Privacy: Counting – But Who’s Watching?

Posted Posted in Musings

Regular road travellers between Geelong and Melbourne will have noticed something new in the last couple of months.

The addition of a pair of overhead structures between Little River and Werribee.

One over the Melbourne-bound lanes, and the other adjacent to it over the Geelong-bound lanes.

Each carries a pair of cameras and some kind of sensor over each of their corresponding three lanes.

Officially, they are “traffic counters” – at least so say the signs on their nearby control boxes – presumably counting the number of vehicles travelling between Geelong and Melbourne on the Princes Freeway.

Since I drive this route to and from work every work day, I see them a lot. A lot of people seem to have decided they are speed cameras, slowing down to avoid detection.

They do however appear far less complicated structures than known fixed speed cameras, so I doubt they have that capability – but I have been thinking about what capability they might have.

There are far simpler ways to count traffic travelling along a road. You might see pressure sensing cables laid across a road in pairs to count traffic temporarily.

You might also see magnetic field detection wires embedded into the road surface for more permanent data collection.

If you’re just counting vehicles, that’s really all you need.

So why the need for cameras in this instance?

Well, maybe they not only want to count the number of vehicles passing along the freeway, but want to identify different types of vehicles – (eg: cars versus trucks) – and better understand types of usage, and not just raw traffic numbers.

Probably quite a useful collection of data to collate.

But seriously, cameras?

What happens to the imagery after you pass under the boom?

Is it sent somewhere? Is it kept for a period of time? Once there are more of these structures built, can it be used to track people on their travels?

Interesting questions.

I think I will contact VicRoads and/or the Roads Minister and see what they have to say – and I will report back.

Matthew Guy And His Pointless 110 Seconds

Posted Posted in Transport

With the Victorian state election due in November, we’re going to be bombarded with all the usual bluff and bluster about who can do the most for the state, and who is “better” for the state.

As per usual, we’ll be promised the world of promises, but end up with nothing when whoever wins discovers that they can’t afford to deliver them.

Because that’s what always happens.

An interesting one that has popped up so far is a thought bubble from current opposition leader Matthew Guy to restore the Princes Freeway between Corio and Werribee to a 110km/h speed zone.

Image Source: https://www.crikey.com.au/2017/08/11/leaked-transcript-of-lobster-with-a-mobster-dinner-the-lobster-cave/

On the surface, this seems like a good idea – get to work in the morning a little earlier, get home in the evening a little earlier. Move freight a little faster.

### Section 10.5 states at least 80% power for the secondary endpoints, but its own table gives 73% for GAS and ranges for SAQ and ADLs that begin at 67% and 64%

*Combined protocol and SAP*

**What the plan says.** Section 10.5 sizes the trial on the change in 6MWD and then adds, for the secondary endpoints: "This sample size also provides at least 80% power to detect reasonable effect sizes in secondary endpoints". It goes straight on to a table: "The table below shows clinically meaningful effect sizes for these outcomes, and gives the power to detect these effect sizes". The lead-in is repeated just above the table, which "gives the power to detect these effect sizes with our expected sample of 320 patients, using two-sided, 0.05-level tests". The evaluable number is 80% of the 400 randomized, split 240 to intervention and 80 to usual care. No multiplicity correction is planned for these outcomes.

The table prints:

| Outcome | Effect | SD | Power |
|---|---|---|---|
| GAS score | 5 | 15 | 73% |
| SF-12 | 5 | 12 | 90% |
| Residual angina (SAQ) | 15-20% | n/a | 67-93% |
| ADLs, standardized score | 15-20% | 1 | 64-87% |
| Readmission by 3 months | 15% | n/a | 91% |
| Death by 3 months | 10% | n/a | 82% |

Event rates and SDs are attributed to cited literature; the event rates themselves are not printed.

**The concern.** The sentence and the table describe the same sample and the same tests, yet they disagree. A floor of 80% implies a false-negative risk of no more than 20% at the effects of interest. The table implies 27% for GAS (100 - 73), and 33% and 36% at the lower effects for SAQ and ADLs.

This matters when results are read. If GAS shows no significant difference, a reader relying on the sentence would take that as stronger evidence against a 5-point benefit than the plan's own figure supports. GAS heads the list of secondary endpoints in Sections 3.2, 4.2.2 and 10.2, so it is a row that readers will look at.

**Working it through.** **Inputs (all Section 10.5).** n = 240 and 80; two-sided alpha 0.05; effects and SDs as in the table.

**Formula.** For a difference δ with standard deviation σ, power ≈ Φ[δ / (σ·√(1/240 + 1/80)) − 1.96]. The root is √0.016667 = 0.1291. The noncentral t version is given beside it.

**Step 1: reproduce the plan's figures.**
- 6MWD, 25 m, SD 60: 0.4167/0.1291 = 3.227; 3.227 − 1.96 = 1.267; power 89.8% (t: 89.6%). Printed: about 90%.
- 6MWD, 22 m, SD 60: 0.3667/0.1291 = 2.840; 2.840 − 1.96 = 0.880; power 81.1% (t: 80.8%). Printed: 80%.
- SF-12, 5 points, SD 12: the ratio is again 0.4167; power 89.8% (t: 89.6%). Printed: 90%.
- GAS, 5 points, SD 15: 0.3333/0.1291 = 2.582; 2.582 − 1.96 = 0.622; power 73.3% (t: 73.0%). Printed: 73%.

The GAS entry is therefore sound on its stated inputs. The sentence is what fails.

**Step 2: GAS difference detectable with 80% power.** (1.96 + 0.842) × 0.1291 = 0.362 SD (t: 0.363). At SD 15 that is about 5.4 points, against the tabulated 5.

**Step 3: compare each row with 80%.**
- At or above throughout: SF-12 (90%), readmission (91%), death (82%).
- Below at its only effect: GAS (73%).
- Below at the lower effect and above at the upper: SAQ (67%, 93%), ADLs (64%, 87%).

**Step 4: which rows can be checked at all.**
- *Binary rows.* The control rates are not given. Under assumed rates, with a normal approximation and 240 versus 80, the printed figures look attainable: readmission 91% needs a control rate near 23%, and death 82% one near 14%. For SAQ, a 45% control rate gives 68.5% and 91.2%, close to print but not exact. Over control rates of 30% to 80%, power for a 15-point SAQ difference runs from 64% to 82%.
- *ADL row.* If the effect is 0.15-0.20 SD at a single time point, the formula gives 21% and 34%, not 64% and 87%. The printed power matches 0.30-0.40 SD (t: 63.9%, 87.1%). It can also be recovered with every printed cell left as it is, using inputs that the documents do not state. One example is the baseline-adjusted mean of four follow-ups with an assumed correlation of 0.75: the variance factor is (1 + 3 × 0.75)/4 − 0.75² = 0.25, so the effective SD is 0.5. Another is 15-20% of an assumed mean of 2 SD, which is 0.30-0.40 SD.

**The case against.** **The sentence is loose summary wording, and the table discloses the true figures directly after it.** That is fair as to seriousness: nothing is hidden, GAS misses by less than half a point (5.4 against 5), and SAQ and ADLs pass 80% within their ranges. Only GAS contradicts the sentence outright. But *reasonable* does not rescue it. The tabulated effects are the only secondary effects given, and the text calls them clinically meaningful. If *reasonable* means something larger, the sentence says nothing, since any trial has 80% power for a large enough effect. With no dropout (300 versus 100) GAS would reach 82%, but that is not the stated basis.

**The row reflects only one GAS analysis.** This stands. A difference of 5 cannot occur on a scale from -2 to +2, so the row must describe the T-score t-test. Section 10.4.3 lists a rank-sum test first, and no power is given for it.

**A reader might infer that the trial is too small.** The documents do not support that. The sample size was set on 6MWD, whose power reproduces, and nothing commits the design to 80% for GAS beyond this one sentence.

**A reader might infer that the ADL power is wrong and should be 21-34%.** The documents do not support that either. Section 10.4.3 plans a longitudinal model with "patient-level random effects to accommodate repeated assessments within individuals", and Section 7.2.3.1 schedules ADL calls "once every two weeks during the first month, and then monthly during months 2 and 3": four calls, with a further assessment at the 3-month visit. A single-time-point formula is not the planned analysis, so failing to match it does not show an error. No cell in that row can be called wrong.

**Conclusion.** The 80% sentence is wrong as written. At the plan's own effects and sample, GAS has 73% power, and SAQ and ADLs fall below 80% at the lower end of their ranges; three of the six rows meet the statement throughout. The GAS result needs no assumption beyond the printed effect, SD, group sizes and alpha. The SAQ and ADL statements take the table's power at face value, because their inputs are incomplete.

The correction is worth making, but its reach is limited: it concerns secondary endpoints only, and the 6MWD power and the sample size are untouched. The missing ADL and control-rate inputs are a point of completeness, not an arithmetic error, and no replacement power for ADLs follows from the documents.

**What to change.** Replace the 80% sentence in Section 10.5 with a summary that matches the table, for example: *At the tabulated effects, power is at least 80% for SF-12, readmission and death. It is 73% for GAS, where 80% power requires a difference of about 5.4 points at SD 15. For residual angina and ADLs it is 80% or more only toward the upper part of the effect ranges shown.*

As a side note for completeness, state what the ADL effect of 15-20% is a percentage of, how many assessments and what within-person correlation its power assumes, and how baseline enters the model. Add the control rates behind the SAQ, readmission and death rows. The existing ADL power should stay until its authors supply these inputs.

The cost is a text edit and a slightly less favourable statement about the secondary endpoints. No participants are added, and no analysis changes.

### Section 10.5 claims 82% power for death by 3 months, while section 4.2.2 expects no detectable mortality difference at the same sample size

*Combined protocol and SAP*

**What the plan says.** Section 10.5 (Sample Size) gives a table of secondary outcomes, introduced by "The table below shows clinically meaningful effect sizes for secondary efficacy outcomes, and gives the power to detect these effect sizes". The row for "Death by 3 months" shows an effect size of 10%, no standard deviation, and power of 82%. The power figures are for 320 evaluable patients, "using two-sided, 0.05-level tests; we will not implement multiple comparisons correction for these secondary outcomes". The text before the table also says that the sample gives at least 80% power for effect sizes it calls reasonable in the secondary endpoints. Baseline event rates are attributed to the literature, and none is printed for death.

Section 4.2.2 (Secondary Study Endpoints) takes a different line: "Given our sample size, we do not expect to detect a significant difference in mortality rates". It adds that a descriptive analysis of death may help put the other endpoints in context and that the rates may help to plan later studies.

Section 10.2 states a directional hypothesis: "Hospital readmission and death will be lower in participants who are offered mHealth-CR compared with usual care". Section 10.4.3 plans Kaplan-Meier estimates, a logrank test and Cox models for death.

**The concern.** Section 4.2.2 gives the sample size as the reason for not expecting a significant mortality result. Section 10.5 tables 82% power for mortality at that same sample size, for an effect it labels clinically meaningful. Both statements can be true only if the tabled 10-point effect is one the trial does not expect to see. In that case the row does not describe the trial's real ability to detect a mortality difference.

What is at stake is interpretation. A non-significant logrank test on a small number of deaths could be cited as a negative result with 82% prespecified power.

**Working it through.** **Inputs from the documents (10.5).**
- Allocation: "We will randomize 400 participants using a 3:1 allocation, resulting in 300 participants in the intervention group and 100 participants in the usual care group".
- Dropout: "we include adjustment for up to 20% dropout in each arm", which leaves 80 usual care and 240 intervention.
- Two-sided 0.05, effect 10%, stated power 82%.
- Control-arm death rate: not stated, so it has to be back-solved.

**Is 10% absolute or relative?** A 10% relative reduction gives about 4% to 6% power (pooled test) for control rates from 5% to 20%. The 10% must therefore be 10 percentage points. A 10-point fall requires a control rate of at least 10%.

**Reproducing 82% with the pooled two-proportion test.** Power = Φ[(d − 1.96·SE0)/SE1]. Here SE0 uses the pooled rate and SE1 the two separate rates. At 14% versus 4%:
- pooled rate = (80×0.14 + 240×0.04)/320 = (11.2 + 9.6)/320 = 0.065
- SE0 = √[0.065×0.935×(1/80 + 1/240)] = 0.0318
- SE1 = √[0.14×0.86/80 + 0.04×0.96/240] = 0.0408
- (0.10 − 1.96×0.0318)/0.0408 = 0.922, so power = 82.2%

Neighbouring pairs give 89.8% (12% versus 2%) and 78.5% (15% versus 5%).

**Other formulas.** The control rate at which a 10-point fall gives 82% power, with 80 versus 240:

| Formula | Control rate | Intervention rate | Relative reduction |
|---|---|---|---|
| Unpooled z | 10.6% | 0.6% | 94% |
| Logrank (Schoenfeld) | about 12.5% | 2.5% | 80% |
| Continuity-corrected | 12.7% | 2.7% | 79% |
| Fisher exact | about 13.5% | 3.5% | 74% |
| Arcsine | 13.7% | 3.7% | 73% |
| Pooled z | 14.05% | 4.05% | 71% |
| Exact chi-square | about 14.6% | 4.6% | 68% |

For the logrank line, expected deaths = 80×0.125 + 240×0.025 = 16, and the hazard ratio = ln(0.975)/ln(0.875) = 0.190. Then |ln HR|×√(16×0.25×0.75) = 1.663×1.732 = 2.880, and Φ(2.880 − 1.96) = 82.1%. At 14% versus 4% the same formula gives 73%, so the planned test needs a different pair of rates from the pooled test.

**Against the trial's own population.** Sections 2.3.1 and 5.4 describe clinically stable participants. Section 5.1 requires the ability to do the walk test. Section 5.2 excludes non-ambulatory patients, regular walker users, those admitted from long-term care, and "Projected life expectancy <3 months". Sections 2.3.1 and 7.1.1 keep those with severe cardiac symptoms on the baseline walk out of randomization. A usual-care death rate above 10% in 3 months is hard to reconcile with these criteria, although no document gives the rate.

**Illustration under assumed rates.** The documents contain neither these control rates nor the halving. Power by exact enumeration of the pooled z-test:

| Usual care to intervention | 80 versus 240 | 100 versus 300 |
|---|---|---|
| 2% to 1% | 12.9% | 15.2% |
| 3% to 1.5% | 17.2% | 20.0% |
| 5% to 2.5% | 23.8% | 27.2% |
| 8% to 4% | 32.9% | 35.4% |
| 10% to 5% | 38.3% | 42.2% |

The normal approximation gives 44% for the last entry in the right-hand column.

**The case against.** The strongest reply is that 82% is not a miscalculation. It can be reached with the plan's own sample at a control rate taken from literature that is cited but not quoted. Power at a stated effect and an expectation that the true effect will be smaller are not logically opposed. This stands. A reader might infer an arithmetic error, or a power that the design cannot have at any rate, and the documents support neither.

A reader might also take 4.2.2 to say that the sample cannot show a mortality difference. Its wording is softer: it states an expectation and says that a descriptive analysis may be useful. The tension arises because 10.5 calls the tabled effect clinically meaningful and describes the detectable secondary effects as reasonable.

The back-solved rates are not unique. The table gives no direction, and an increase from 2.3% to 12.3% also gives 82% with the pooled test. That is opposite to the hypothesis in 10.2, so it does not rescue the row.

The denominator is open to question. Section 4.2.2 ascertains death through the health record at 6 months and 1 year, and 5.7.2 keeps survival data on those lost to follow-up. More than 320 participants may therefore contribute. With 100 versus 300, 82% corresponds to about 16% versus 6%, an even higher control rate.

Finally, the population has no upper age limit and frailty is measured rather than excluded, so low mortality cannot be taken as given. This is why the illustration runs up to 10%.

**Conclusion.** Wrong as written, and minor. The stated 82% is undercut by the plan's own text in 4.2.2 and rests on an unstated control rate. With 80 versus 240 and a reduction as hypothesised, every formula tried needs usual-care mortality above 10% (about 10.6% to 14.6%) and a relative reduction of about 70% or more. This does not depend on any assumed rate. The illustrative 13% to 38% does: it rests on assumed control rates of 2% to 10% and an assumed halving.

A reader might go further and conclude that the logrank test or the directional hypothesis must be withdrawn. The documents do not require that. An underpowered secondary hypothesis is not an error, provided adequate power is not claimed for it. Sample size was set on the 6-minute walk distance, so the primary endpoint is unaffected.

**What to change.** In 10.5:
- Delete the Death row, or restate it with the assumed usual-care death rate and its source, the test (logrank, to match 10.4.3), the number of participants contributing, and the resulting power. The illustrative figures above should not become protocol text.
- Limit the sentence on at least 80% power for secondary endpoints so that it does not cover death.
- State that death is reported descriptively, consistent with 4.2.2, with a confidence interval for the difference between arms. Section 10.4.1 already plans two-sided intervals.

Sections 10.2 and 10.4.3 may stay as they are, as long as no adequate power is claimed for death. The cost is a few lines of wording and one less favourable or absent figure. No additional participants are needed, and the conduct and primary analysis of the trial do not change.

Trouble is, this thought bubble doesn’t seem to have materialised by way of much thought.

As someone who drives this section of road every morning to work, and every evening home again, I got to asking myself how much time would this change really save?

The Liberal Nationals team have consulted with the community in the Geelong region and the overwhelming feedback is to return the Princes Freeway from Werribee to the Corio intersection back to a 110 km/h speed limit.

The section of road in question between Werribee and the Corio intersection – (where the Geelong Ring Road begins) – is 34km long.

At 100km/h – (the current speed limit) – you are travelling at 27.7778 metres per second, meaning you cover the 34km in 1223 seconds – (34,000 metres / 27.7778) – or 20 minutes and 23 seconds.

At 110km/h – (Guy’s proposed new speed limit) – you are travelling at 30.5556 metres per second, meaning you cover the 34km in 1113 seconds – (34,000 metres / 30.5556) – or 18 minutes and 33 seconds.

So the difference between 100km/h and 110km/h over the section in question is:

  • 110 seconds, or;
  • 1 minute and 50 seconds, or;
  • Bugger all.

Presuming you travel each direction each day – (like most Geelong commuters) – you’re saving yourself a paltry 3 minutes and 40 seconds in your day.

Pretty pointless, right?

What would I do with 3 minutes and 40 seconds extra in my day? How much can I actually do with 220 seconds of my time?

Once again, bugger all.

How else could I make up this 3 minutes and 40 seconds if I really needed it?

Perhaps I could leave for work in the morning 3 minutes and 40 seconds earlier? Or do I go to bed 3 minutes and 40 seconds later at night?

Do I split the difference and leave 1 minute and 50 seconds earlier in the morning, and leave work 1 minute and 50 seconds later in the afternoon?

Fact is because I drive this road every day, I know for a fact that the people who want to travel at 110km/h are already doing it. If the limit is raised, now they’ll do 120km/h instead, leading to obvious safety concerns. Faster speed, longer stopping distances.

If you’re going to raise the speed limit for the sake of 220 seconds extra in your day, you’re not being sensible.

Like much of what comes out of the thought bubbles our politicians offer us, this just hasn’t been thought through very well – if at all.

It’s just a populist piece of thinking designed to attract a few extra votes.

It probably will, but in the end, it’s just pointless.